Visual Working Memory

Poor visual working memory has been linked to common childhood disorders.


Visual working memory (VWM) is a broader term used to describe two very different functions – visual short-term memory and visual working memory. Visual short-term memory describes the storage aspect of memory; while visual working memory is used to describe both the storage and the manipulation of information held in memory. Poor visual working memory performance has been linked to several common childhood disorders; including ADHD, autism, developmental coordination disorder, and others.


Identify and perceive where objects are in space at any given time at Advanced Vision Therapy Center Boise Idaho


Visual working memory (VWM) is a core cognitive function in which we perceive the identity of objects and perceive where objects are located in space at any given point in time to help focus attention. Research has shown that these two types of information (identification and perception) are performed by two different neural processing paths, one ventral, the other dorsal.


The ventral path is used for perceiving the identity of objects, and the dorsal path for perceiving where objects are located in space. Both processing paths begin in the primary visual cortex. However, the ventral path travels the inferior temporal cortex; while the dorsal path travels through the posterior parietal cortex. It is also believed that this cognitive division continues into the frontal lobes and influences how the frontal lobes process working memory information.


Attention and working memory impose capacity limitations in cognitive processing. Visual working memory allows us to hold a visual picture in our mind for a few seconds after it disappears from our sight. During this time span of a few seconds, a small subset is transferred into visual working memory. The capacity of visual working memory for adults is limited to approximately four visual items; while three year olds have a capacity of 1.3 visual items, and 4 year olds reach a capacity of 1.8 items. Visual working memory increases with age. Capacity of visual items varies little with differences in colors, size, familiarity, etc.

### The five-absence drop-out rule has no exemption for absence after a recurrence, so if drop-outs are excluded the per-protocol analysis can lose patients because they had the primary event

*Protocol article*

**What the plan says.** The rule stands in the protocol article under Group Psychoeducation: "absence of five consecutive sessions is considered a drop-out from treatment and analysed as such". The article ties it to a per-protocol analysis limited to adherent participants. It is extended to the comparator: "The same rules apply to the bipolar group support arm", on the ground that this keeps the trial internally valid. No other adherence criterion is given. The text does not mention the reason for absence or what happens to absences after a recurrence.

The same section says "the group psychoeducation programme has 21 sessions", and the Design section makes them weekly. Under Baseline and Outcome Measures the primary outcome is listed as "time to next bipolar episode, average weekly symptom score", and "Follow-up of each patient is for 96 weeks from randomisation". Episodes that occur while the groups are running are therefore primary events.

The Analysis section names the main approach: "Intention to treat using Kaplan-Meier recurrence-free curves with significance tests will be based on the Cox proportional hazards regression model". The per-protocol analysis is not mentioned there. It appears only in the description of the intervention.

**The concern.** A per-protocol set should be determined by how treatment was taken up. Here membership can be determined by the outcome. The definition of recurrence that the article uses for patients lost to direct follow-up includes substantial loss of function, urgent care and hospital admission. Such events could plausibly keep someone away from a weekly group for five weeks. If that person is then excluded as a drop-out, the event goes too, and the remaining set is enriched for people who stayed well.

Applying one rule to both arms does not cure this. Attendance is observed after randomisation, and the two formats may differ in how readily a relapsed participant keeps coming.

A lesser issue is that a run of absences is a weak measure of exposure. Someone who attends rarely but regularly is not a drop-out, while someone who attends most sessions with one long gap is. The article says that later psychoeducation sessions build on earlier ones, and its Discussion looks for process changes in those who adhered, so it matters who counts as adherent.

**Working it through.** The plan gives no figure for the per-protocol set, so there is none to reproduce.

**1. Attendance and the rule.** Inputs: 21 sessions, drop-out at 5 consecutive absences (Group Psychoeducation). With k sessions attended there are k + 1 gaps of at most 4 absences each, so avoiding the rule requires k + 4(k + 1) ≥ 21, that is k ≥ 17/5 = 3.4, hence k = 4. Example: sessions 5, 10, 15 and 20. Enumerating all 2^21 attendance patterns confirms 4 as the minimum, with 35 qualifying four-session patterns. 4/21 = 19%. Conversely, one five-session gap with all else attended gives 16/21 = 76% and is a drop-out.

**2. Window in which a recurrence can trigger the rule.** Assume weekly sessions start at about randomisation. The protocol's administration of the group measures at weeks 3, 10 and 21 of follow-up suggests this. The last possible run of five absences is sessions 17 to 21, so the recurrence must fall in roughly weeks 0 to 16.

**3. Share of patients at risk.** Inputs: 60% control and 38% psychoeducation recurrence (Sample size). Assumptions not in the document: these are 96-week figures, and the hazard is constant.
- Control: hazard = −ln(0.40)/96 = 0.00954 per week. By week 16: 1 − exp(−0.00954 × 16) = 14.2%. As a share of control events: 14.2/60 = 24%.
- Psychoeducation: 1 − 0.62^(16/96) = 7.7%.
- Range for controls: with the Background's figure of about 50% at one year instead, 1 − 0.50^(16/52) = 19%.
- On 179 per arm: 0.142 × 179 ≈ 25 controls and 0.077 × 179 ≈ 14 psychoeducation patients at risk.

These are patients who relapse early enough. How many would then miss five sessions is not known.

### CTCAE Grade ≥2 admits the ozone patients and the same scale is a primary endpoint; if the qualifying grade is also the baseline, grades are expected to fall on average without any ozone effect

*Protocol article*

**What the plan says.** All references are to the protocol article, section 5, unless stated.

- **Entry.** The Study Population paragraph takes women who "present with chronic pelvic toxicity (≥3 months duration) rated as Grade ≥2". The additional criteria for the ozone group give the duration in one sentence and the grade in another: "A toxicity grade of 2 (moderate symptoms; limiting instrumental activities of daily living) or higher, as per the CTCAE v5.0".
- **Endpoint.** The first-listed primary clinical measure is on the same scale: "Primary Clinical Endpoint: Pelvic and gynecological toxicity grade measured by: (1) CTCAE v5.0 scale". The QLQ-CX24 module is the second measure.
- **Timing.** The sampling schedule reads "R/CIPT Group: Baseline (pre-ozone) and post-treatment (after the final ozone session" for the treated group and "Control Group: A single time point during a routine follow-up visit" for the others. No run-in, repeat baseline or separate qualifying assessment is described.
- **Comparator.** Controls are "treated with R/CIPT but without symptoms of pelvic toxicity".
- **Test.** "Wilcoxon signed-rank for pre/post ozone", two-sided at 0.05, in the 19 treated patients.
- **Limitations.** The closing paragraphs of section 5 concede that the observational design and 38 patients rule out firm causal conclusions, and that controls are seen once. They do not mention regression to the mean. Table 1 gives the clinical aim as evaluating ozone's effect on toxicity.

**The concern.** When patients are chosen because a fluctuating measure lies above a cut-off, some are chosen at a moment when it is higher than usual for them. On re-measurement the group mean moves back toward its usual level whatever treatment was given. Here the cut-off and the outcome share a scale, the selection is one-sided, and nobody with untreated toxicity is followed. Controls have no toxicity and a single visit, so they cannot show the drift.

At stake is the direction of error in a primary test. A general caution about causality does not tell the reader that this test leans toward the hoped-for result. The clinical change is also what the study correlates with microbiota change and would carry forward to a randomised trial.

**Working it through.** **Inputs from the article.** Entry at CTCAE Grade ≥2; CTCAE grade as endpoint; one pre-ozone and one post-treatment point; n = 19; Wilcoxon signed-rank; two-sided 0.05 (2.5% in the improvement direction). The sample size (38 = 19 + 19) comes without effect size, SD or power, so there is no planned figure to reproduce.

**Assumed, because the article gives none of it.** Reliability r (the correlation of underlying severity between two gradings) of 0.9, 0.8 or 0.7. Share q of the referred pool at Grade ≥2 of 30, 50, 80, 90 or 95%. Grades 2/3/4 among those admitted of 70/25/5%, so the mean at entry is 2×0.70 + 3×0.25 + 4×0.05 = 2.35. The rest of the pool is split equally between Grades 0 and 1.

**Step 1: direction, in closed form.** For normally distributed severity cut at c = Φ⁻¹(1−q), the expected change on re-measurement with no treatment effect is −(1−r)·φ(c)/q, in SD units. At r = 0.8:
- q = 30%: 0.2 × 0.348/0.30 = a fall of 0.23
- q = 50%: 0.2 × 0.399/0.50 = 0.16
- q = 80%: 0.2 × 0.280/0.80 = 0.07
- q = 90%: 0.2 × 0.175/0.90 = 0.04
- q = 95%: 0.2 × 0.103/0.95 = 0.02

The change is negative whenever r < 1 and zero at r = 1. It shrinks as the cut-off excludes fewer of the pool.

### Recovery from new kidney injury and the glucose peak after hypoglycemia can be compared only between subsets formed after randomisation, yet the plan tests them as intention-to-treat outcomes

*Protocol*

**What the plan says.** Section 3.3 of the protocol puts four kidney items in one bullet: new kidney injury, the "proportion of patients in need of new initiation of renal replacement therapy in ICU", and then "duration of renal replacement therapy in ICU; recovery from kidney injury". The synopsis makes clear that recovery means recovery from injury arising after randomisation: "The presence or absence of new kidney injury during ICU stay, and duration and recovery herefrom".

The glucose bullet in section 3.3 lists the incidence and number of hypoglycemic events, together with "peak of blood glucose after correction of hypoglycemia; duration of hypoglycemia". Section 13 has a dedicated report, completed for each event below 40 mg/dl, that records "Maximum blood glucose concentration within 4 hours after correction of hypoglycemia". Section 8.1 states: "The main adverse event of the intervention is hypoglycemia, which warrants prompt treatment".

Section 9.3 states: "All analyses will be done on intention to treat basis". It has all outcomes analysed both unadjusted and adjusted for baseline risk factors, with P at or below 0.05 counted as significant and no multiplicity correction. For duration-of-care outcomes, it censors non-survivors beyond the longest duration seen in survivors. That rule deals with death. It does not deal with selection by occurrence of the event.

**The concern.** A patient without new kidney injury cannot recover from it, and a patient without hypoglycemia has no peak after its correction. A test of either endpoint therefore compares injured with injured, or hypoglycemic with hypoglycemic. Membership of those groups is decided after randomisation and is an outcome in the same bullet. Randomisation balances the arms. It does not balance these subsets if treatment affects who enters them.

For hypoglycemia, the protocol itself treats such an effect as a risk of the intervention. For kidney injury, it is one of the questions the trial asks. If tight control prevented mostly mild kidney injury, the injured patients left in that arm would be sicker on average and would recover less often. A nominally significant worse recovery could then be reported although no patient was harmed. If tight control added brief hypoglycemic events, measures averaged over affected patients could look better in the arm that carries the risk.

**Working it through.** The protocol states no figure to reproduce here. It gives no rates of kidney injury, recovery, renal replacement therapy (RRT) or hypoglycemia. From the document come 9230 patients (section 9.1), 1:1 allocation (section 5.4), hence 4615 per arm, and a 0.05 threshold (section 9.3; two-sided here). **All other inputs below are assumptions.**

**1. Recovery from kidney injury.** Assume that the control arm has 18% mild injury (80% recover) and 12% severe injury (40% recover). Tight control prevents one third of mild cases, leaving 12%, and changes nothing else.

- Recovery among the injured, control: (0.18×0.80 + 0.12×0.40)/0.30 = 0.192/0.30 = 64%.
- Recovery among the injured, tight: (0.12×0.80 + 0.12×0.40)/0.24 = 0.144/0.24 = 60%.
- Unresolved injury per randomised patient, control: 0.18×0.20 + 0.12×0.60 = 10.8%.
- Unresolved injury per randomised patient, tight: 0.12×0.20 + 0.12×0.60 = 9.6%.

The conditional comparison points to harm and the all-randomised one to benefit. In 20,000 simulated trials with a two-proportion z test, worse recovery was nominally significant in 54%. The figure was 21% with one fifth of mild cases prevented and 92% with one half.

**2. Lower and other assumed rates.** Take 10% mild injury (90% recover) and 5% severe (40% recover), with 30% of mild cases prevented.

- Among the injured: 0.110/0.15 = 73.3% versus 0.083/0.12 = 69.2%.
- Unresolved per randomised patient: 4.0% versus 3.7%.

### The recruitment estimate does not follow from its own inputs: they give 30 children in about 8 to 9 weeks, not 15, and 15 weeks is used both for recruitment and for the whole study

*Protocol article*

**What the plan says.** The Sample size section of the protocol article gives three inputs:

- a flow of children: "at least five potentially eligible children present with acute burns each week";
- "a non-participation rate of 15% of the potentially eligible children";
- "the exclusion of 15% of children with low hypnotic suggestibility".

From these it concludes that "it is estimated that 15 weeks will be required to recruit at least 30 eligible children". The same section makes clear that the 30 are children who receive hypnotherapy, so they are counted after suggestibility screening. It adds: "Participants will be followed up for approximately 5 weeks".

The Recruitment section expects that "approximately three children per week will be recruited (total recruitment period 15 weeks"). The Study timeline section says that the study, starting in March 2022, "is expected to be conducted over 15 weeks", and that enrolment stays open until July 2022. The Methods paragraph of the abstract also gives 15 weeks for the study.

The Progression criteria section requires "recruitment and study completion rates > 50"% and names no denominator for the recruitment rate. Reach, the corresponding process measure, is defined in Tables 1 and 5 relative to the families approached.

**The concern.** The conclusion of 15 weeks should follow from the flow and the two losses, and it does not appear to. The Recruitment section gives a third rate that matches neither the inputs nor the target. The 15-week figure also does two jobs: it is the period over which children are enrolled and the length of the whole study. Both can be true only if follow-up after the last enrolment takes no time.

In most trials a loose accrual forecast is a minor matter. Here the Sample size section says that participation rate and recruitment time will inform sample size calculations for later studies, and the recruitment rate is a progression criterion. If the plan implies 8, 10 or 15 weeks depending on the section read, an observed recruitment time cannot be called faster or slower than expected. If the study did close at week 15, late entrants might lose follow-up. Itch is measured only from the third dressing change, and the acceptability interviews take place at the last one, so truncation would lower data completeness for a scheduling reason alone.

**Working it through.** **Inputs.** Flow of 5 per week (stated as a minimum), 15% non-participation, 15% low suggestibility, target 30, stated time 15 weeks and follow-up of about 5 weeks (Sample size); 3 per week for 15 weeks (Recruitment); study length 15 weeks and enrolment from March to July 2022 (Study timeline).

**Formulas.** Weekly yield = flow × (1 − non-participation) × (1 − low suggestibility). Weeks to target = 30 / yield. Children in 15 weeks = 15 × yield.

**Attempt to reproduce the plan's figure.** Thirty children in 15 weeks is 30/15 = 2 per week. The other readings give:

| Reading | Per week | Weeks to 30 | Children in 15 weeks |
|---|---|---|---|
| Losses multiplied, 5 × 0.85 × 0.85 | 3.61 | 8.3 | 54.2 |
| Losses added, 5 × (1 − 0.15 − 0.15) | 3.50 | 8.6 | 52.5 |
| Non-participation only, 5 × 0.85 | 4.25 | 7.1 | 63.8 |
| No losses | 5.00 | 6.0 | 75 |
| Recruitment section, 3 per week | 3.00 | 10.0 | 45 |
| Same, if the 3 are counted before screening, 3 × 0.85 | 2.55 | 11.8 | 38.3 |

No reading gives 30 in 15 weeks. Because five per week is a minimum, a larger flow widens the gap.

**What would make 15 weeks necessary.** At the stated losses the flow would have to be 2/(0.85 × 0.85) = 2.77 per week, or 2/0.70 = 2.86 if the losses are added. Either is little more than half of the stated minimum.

As humans, we can recognize an object in a single glimpse, yet are unable retain more than four objects at a time as adults in visual working memory (VWM). It has been shown that an individual does not retain more familiar information as compared to unfamiliar information. With regard to the role of learning, visual working memory relies on the prioritization of a subset of visual displays. This type of prioritization occurs only if a subset is designated as more important than other subsets. Consistent association allows the subset to be prioritized, whereas non-associative learning does not.


While visual working memory has limited capacity, long-term memory has virtually unlimited capacity. It is important to note, that information that is to be remembered and transferred to long-term memory must first be stored in working memory. This is why working memory plays a central role in learning. Visual working memory has limited storage and processing capacity, and information is normally forgotten over time, unless the information is repeated.


As an example, students rely on working memory when they are trying to remember information for short periods of time, or when they work on cognitively demanding tasks. Working memory represents an expansion and modification of the information that is stored in long-term memory. Reduced working memory capacity can lead to increased incidences of distraction, problems beginning and sustaining tasks over time, difficulties organizing work, as well as difficulty receiving and remembering instructions. Students with reduced visual working memory can experience learning difficulties, particularly in the areas of mathematics and reading instruction.


Poor visual working memory can contribute to the struggles experienced by individuals with autism. Study results suggest that individuals with autism have a much worse visual working memory as compared to the general population. Visual working memory functions much like a mental blackboard. Individuals with poor visual working memory have increased difficulty understanding math concepts or solving math problems in their head – even simple addition and subtraction problems.


Similar studies suggest that visual working memory may play an important role in developing social skills in children with autism. We use visual working memory to read body language and pickup other social cues in order to respond appropriately. Individuals who have challenges processing nonverbal communication are more likely to experience awkwardness in social settings.


Visual working memory (VWM) affects everyone; impacting how we learn, our social interactions, and job performance. Future research into the area of visual working memory is necessary to acquire a better understanding of the cognitive function within the brain. 


Advanced Vision Therapy Center helps with visual working memory Boise Idaho

Posted by Advanced Vision Therapy Center at 11/15/2016 7:22:00 PM
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